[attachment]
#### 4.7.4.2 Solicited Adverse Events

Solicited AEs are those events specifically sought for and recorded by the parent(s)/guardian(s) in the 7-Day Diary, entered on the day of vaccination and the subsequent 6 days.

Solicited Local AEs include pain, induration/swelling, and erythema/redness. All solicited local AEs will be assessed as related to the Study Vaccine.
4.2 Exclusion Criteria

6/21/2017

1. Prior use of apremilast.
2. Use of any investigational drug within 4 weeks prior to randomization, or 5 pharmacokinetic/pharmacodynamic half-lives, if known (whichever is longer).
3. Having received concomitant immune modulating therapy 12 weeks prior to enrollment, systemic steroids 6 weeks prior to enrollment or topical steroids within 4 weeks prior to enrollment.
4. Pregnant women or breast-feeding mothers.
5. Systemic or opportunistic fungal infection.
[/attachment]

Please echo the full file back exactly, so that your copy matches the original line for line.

#### 4.7.4.2 Solicited Adverse Events

Solicited AEs are those events specifically sought for and recorded by the parent(s)/guardian(s) in the 7-Day Diary, entered on the day of vaccination and the subsequent 6 days.

Solicited Local AEs include pain, induration/swelling, and erythema/redness. All solicited local AEs will be assessed as related to the Study Vaccine.
4.2 Exclusion Criteria

6/21/2017

1. Prior use of apremilast.
2. Use of any investigational drug within 4 weeks prior to randomization, or 5 pharmacokinetic/pharmacodynamic half-lives, if known (whichever is longer).
3. Having received concomitant immune modulating therapy 12 weeks prior to enrollment, systemic steroids 6 weeks prior to enrollment or topical steroids within 4 weeks prior to enrollment.
4. Pregnant women or breast-feeding mothers.
5. Systemic or opportunistic fungal infection.